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May 25, 2022updated 31 Mar 2023 5:05pm

IT recruitment in the post-pandemic era: How to compete for top talent

It's a seller's market for technology talent, and employers must make themselves as attractive as possible.

By Sophia Waterfield

The pandemic has intensified demand for technology talent at a time when skilled workers are more inclined than ever to move jobs. As a result, in-demand candidates have the power in their hands, and employers must make themselves as attractive as possible to compete in a red hot IT recruitment market. As well as high salaries, this means putting employees in control of their working lives.

IT recruitment has never been harder. Close-up on a blue and white sign in a window with written in "We're hiring".
‘Today’s skilled IT candidates have never been more aware of their worth.’ (Photo by Gwengoat/iStock)

IT recruitment after the pandemic: a seller’s market

Since the pandemic started to ease in the UK last year, record numbers of workers have moved to new jobs. According to ONS figures, nearly a million people switched jobs in each of the last three quarters – roughly 200,000 more than pre-pandemic levels. This job mobility has been driven by resignations, the ONS says, not dismissals.

Some attribute this ‘Great Resignation’ to workers reassessing their personal priorities during the pandemic and seeking out opportunities that more closely match their long-term objectives. Others argue it is simply the after-effect of suppressed job mobility during lockdowns.

Either way, the effect is the same: employees are on the move at the highest rate in recent memory.

Meanwhile, demand for skilled workers is soaring. Sixty-seven per cent of senior technology decision-makers surveyed by Harvey Nash last year reported that a skills shortage is holding back their organisations’ digital transformation plans.

As a result, they are hiring in record numbers. According to BCS’ latest State of the Nation Report, there were 64,000 vacancies for UK tech jobs in the third quarter of last year – up 191% year-on-year.

All this means that, right now, it is a sellers’ market for technology talent. Andrew Maeer, CEO of tech recruiter Amsource, says skilled technology workers hold “all the power if they choose to move role”.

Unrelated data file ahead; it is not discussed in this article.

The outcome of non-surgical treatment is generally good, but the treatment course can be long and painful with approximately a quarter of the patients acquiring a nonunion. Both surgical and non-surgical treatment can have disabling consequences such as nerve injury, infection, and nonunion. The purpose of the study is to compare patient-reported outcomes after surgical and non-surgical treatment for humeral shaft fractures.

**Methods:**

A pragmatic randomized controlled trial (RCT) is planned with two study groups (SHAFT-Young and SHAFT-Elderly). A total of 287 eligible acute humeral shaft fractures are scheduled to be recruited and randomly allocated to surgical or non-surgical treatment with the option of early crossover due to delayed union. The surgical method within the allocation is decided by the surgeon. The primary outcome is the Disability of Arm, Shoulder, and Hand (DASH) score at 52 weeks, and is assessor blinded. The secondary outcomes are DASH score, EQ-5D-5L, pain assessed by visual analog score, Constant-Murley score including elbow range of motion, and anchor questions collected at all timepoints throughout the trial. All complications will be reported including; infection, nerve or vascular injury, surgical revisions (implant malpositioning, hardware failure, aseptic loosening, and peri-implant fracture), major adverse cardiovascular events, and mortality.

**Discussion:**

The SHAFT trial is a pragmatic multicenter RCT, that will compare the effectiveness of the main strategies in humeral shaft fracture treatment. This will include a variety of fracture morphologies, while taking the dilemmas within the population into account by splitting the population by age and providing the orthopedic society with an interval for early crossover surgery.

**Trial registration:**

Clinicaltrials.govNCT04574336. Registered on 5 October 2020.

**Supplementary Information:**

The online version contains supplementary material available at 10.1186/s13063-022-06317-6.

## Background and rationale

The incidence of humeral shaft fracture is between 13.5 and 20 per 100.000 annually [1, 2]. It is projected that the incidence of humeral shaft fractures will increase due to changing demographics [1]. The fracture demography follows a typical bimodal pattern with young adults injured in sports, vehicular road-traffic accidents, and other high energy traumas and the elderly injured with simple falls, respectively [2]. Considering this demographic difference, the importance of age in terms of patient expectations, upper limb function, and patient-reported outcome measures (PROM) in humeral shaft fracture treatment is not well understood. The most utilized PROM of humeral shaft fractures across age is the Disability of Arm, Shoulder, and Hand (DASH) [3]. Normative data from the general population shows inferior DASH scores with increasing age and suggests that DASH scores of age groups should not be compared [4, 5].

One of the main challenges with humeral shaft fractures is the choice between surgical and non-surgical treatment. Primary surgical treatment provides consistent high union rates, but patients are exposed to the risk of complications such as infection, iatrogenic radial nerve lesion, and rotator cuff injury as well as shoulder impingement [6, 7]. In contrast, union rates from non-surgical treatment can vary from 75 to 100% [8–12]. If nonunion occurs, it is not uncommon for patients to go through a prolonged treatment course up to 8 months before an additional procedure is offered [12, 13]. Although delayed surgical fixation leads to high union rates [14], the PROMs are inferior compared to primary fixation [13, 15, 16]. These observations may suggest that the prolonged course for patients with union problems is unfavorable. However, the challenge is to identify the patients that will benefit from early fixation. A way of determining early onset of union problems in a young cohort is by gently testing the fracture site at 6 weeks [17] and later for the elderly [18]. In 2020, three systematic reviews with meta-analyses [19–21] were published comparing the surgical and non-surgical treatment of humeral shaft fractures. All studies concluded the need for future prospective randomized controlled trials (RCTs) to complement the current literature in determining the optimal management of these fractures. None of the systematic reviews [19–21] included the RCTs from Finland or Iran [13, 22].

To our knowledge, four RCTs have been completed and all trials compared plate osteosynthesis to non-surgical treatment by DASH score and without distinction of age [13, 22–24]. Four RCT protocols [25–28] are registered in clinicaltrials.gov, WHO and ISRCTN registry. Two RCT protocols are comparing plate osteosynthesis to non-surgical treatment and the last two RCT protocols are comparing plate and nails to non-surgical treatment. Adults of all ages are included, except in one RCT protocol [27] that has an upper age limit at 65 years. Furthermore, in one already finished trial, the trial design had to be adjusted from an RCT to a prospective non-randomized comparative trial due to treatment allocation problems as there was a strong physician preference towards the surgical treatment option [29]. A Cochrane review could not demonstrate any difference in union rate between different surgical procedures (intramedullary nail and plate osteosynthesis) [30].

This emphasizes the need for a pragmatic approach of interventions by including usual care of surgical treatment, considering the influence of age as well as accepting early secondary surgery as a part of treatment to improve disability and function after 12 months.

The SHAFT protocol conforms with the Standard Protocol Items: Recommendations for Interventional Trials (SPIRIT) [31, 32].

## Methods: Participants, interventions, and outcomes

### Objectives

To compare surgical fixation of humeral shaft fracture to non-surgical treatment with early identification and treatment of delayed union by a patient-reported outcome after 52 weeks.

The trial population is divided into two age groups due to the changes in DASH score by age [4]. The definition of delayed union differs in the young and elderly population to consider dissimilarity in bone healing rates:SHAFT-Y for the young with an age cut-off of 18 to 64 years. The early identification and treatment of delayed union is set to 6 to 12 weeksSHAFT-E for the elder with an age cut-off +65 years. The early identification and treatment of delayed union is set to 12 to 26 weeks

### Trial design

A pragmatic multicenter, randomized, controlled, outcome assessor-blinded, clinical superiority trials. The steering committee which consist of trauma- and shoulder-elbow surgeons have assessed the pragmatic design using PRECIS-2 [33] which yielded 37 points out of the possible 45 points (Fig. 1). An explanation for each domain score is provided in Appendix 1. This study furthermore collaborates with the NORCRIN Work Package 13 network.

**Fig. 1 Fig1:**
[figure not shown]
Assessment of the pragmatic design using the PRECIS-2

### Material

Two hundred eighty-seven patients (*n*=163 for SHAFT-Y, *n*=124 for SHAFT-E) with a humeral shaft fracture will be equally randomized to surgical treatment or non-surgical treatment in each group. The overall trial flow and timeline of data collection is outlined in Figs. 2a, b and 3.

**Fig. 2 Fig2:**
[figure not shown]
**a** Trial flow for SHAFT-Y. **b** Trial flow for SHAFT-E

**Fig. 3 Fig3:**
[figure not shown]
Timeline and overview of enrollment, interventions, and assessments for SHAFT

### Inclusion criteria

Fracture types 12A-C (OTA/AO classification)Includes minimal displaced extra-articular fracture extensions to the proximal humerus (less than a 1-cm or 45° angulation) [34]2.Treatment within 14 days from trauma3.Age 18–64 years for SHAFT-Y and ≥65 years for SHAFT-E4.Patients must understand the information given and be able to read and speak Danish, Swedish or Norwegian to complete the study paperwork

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Nick Brand, co-founder of IT recruitment platform Onskil, agrees. “Today’s skilled IT candidates have never been more aware of their worth to the sector – particularly against the backdrop of a global skills shortage,” he says. “Candidates are now in the driving seat and looking to secure their next job, quickly and efficiently, but most importantly, on their own terms.”

To attract and retain the technology talent they need, then, employers must make themselves as attractive as possible – both to prospective employees and their current workforce.

How to recruit in-demand IT staff

A recent survey by CIPD, the professional body for HR, found that companies with ‘hard to fill’ vacancies have turned to three responses above all others: raising wages (44%), upskilling existing staff (39%), and ‘advertising more jobs as flexible’ (48%).

The first of these is impossible to dismiss. The UK’s cost-of-living crisis is forcing workers to seek higher wages just to maintain their existing lifestyle.

Tech workers, in particular, know they are in demand. A recent survey by consulting firm PwC found that 35% of UK workers are planning to ask their employers for a raise. For the tech sector, the figure is 44%.

But increasing salaries is not the only way to hire or retain in-demand talent. Since the pandemic revealed the viability of remote working, especially for desk-based jobs, flexibility has become almost as important as salaries in the war for tech talent.

The tech sector has taken note. “Our data shows that over a third of all the UK job vacancies being advertised as 'remote' or 'work from home' are currently within the tech sector,” says Paul Lewis, chief customer officer at job search engine Adzuna.

Indeed, for tech workers, “work from home is now expected and is not a benefit,” adds Maeer.

Allowing home working at set times is not good enough, however, says executive coach Della Judd: in-demand candidates want to be in control. “Even if a role is good, having specific rules about when and where people work is a turn-off, for example, ‘you must be in every Tuesday and Wednesday’.”

And there is more to empowering workers than simply allowing them to work from home. “It’s part of a growing focus for tech workers on culture, values and sustainability,” says Adzuna’s Lewis. “Most of all, workers are looking for employers that treat them as individuals and recognise that everyone has different needs.

“That could be preferences in terms of days in the office, working hours, or offering training and progression opportunities.”

In other words, employers must allow their tech talent to define what 'work' means for them. “The mindset of the workforce has changed drastically over the last few years,” said Sarah Moore, people and organisation leader and head of purpose at PwC UK. “Gone is the time when there was uniform agreement on what 'work' means."

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